ThedaCare set to reopen rural clinic in Tigerton mansion

Published: Jan. 14, 2021 at 4:32 PM CST
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TIGERTON, Wis. (WBAY) - After ten months, ThedaCare is set to reopen its medical clinic in Tigerton. It as shut down in march as the health care system re-purposed some of its properties due to the pandemic.

The 110 year old Swanke Mansion, on the banks of the Embarrass Fiver in Tigerton, started out as a home. But, for the past seven decades, under the ownership of non-profit Tigerton Clinic Inc., it’s been a place for the rural community to seek medical care.

“We’ve been here since 1950. It’s been the goal of the organization to provide the community medical services for the last 70 years. Probably for the last 25 years we’ve owned the building and rented to the company that provides the services,” says Aaron Damrau with Tigerton Clinic Inc..

ThedaCare decided to temporarily close the clinic, at the beginning of the pandemic, for patient safety. The downtime allowed for renovations and updates to the space. But, as work got underway, in the one hundred year old building, the project snowballed -- but in a good way.

According to ThedaCare physician, Dr. Jasmine Wiley, “When we pulled out the carpet, in this whole first floor, we realized the original floors were underneath and then it just became this project and labor of love to kind of restore the floors to their original, try and save them and make some other updates and restoring of paint colors and things like that.”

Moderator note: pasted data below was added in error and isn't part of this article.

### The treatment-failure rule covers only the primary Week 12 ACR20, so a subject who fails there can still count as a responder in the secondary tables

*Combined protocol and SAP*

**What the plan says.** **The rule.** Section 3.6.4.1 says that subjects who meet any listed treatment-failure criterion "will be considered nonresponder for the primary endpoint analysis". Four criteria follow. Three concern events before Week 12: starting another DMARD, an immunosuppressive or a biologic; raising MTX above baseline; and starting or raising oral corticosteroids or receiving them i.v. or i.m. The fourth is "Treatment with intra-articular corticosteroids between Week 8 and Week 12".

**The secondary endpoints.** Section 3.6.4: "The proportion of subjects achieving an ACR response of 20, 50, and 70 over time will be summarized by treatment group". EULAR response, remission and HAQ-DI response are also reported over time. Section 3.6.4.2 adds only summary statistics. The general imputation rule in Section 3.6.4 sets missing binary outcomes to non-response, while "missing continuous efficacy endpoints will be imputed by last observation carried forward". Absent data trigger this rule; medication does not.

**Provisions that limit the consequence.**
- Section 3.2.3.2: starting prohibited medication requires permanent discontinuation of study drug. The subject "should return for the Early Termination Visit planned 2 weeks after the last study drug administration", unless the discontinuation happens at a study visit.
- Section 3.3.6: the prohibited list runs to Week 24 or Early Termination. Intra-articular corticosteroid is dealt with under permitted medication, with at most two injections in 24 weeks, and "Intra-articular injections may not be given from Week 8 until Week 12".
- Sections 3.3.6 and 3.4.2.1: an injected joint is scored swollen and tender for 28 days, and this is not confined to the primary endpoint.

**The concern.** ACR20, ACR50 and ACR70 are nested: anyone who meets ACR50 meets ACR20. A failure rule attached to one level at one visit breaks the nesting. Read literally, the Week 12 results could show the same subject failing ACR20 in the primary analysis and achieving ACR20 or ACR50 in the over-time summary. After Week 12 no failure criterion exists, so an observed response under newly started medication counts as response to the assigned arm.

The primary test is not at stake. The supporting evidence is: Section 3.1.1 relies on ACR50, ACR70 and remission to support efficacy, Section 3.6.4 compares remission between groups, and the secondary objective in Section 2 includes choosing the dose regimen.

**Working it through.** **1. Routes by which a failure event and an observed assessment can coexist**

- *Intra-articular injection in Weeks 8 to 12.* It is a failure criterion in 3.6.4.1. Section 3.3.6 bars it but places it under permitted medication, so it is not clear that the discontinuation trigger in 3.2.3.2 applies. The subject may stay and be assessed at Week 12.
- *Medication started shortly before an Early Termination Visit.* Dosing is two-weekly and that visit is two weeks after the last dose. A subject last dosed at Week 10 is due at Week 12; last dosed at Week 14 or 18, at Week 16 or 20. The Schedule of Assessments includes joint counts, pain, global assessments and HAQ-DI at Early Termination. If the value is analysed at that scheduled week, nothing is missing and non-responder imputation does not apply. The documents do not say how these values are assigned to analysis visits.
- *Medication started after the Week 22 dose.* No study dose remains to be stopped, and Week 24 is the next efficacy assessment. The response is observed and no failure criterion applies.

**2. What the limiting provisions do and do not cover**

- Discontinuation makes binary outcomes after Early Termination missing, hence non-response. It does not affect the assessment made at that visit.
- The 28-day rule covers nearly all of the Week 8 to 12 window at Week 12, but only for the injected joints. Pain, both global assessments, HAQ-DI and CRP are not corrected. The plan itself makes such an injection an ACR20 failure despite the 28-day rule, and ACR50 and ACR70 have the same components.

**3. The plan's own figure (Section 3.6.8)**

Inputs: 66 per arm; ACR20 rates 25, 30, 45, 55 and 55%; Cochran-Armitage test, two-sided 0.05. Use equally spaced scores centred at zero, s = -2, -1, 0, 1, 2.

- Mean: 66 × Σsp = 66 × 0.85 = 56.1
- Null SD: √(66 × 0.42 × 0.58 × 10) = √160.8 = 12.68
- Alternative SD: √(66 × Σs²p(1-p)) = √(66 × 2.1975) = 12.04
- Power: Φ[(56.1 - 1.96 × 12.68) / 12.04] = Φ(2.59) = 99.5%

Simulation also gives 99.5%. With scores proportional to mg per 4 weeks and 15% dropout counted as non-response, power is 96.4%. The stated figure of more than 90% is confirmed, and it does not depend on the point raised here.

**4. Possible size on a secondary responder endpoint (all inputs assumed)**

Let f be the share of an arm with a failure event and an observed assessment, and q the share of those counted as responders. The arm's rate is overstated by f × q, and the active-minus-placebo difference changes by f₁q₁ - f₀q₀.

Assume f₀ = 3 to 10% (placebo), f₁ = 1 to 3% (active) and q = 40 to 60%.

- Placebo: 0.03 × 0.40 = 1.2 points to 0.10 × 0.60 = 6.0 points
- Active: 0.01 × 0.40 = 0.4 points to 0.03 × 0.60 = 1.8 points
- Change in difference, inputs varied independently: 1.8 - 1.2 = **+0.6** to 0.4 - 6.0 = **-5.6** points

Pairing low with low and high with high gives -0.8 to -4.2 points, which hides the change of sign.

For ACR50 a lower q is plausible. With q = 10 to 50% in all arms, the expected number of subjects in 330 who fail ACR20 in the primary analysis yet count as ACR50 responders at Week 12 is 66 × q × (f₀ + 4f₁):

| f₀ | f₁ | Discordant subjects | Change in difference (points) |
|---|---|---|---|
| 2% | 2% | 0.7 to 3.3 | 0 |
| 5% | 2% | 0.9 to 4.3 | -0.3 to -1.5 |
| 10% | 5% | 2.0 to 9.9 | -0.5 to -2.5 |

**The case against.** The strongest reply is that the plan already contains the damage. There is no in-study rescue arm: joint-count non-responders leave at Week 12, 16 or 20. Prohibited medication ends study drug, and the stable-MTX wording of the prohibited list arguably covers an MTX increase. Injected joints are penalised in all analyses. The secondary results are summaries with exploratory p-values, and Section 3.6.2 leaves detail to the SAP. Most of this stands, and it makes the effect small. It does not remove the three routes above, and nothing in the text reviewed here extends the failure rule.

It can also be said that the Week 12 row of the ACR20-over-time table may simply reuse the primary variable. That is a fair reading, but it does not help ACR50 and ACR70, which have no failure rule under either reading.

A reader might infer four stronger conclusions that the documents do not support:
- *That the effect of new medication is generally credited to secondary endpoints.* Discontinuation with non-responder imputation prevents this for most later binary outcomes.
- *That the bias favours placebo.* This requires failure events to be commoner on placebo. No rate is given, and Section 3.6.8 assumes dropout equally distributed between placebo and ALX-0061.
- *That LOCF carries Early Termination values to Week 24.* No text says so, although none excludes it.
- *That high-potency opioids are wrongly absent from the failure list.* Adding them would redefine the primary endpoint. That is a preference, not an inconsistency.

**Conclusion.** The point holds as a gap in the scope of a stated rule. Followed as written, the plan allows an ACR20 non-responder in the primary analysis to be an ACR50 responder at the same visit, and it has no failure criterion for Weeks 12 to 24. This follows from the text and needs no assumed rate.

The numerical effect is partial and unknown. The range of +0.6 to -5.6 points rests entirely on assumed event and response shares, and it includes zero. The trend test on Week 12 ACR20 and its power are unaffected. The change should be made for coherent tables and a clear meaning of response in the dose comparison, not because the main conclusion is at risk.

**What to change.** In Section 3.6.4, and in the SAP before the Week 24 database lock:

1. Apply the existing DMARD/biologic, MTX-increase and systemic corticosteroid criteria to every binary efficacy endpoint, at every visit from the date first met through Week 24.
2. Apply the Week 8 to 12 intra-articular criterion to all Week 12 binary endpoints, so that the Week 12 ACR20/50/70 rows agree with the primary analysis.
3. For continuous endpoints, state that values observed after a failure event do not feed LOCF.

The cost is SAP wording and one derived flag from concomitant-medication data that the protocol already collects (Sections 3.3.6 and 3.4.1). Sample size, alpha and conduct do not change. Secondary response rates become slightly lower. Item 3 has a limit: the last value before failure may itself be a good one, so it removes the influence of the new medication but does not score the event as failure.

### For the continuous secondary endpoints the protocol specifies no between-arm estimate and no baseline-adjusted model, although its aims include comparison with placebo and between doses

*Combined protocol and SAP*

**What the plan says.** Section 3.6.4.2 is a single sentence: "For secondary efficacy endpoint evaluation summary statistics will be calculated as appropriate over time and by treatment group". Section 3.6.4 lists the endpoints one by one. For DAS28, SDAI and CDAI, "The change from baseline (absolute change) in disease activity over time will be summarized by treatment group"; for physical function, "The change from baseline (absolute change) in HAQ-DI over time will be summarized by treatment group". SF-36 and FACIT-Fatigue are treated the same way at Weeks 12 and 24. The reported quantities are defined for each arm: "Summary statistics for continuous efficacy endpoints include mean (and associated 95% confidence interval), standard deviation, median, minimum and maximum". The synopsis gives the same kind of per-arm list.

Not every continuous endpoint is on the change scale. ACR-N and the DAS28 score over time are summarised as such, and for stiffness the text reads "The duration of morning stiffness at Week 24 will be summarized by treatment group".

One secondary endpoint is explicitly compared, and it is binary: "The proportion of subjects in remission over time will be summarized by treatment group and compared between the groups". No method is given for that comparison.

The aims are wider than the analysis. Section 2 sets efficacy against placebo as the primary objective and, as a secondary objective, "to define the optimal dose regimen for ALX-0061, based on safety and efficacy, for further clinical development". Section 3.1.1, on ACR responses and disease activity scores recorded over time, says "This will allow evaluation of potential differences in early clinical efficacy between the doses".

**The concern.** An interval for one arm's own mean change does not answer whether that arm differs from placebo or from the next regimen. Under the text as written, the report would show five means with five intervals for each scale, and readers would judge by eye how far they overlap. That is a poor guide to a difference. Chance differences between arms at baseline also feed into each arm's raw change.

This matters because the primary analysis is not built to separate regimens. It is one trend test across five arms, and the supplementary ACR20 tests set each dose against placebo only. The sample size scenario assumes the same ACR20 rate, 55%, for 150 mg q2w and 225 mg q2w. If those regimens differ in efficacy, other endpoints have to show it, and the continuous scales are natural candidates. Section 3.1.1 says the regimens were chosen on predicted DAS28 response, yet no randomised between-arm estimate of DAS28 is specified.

Contractors and volunteers and even the clinic’s medical staff put in a lot of hours to restore the first floor of the historic building. The original cork floors are shining again. Woodwork and cabinetry were salvaged too.

“Really to have honored that history of this building too is really really exciting for the community and we’ve seen so much excitement about the posts we’ve shared online and things as we’ve worked on this project and that I think is what really means the most to us,” says Dr. Wiley.

But much like the patients who come to the clinic, the building is still in need of some more TLC. The hope is the first floor renovations will lead to more restoration of the landmark. Aaron Damrau adds, “It is a first step to a larger project that I think the community will hopefully be excited to raise money for and to keep the clinic here and to see future use for this building.”

The reopened clinic will start welcoming patients again on Monday.

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